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Infant Huns Invade Living Room

In August during football practice the Boonville sun was brutal, unrelenting. It smacked you upside the head, bloodying your ear and fattening your lip. Its bold and thrusting knee turned your niblick to mash, and its sharp elbows hammered down in vicious anvil chops to your unprotected neck, leaving you stunned and gasping, dreaming of water and shade and a respite from the misery.

And then there was Deputy Squires with his whistle, barking commands to hit the hole faster, stack up the pulling guard, drive your body through the ball carrier, and then, after two or so hours of repetition and tackling and throwing and learning to keep depth and separation on pitches around the end, he would say the dreaded words, “Everybody on the goal line.”

Of course most high school football teams practice on real fields with real goal lines. At Anderson Valley High, the practice “field” in my day consisted of a rough patch of dirt on which broken glass lurked amidst gopher holes and clumps of grass. It was a pathetic, hazardous square of disastrous soil fit for the Bad News Bears, and after being stomped on by cleats what little grass there was disappeared, leaving an inch of dusty dirt to toil in and on and under. And in that dust, beneath the cruel and son-of-a-bitch sun, we’d do exactly what Deputy Squires told us: monkey rolls (three-man weaves only you jump and roll and then scramble to your feet); ball-busters, which are 100-yard sprints only when the whistle blows you dive headfirst onto the ground and jump up and start running again; and finally wind sprints, the sound of shoulder pads jiggling and mouths gasping for breath and feet pounding the broken ground and lifting small clouds of dust to mark our progress from line to line.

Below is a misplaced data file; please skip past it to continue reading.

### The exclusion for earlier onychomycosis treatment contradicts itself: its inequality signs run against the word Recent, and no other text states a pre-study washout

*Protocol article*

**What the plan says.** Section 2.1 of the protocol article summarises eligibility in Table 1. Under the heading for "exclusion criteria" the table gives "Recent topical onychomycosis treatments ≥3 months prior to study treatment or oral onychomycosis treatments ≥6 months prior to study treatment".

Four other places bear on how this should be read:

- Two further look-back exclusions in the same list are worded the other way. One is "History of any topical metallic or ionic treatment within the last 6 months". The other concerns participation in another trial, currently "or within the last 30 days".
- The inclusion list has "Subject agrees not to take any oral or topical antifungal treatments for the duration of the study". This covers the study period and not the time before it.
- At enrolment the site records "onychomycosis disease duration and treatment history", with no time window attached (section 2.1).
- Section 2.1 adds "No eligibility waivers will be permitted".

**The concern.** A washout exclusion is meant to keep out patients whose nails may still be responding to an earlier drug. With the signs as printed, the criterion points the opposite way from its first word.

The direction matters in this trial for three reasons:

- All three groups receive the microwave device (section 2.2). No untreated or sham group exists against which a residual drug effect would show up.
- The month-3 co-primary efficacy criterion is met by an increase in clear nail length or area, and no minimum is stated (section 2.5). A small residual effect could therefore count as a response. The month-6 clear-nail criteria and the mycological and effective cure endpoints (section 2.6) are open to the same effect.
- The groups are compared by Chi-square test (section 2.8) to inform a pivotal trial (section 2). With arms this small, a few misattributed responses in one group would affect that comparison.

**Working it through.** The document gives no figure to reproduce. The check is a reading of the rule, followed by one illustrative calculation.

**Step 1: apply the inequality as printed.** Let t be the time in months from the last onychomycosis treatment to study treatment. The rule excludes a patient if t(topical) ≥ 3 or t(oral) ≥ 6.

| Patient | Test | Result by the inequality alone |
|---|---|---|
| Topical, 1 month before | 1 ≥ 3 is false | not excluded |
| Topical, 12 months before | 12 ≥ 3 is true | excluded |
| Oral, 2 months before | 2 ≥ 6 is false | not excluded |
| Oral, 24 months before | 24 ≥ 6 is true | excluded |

In late summer before school started, we’d practice sometimes twice a day, early in the morning and again in the afternoon. It was hell. It was hot. It was dusty, and I hated every second of it except for afterwards when sitting in front of the locker too tired to move, letting the stinking wet uniform cling to my tired bruised body. Yet when Friday night rolled around there was never a game we lost because we weren’t in shape, and there were several games played in searing autumn noonday heat when our opponents collapsed like cellophane circus tents. Sure, I hated practice, but winning two league championships in three years with guys like Jerry Tolman, Olie Erickson, Eric June and Larry Carr was fun. But that was a long time ago, and it would seem even more distant had I not been subject to another kind of torture last week.

Three Wednesdays ago dear friends called up to say they and their two little girls were coming to California for a work slash vacation, and they wondered if they could bivouac on my cramped floor, between the coffee table and the ridiculously large television that I bought last year during a spectacular bout of consumer overconfidence. At the anointed hour I fetched them at the airport, and it was wonderful to see them all, especially the two little ones, a 15-month old bundle of imperial decrees named Cecelia, and a mature three year old called Elizabeth. After one short night the parents flew off, one to give a lecture in Los Angeles, and the second to play a concert in Arizona. That left the kids alone with Amy and me, one child apiece. How difficult could it be? 

Elizabeth, the older sister, appears a model citizen. She’s old enough to understand quid pro quo, as in, she behaves and doesn’t scream and cry, and I keep her overnight bag packed with videos, cupcakes, popsicles, and assorted toys and treasure. Whatever she demands, I oblige, happy to play the good cop until her parents return.

Cecelia, on the other hand, is younger, more stubborn, capricious even, and with a toddler’s attention span. She is more difficult because she cannot yet be bought off with materialistic bribes. She wants constant attention, and the funny thing about this baby is she acts like baby. I honestly expected more. Cecelia wants nothing in the world more than mommy, and if mommy isn’t around then daddy will do, but if daddy’s not present, well, this is what happened.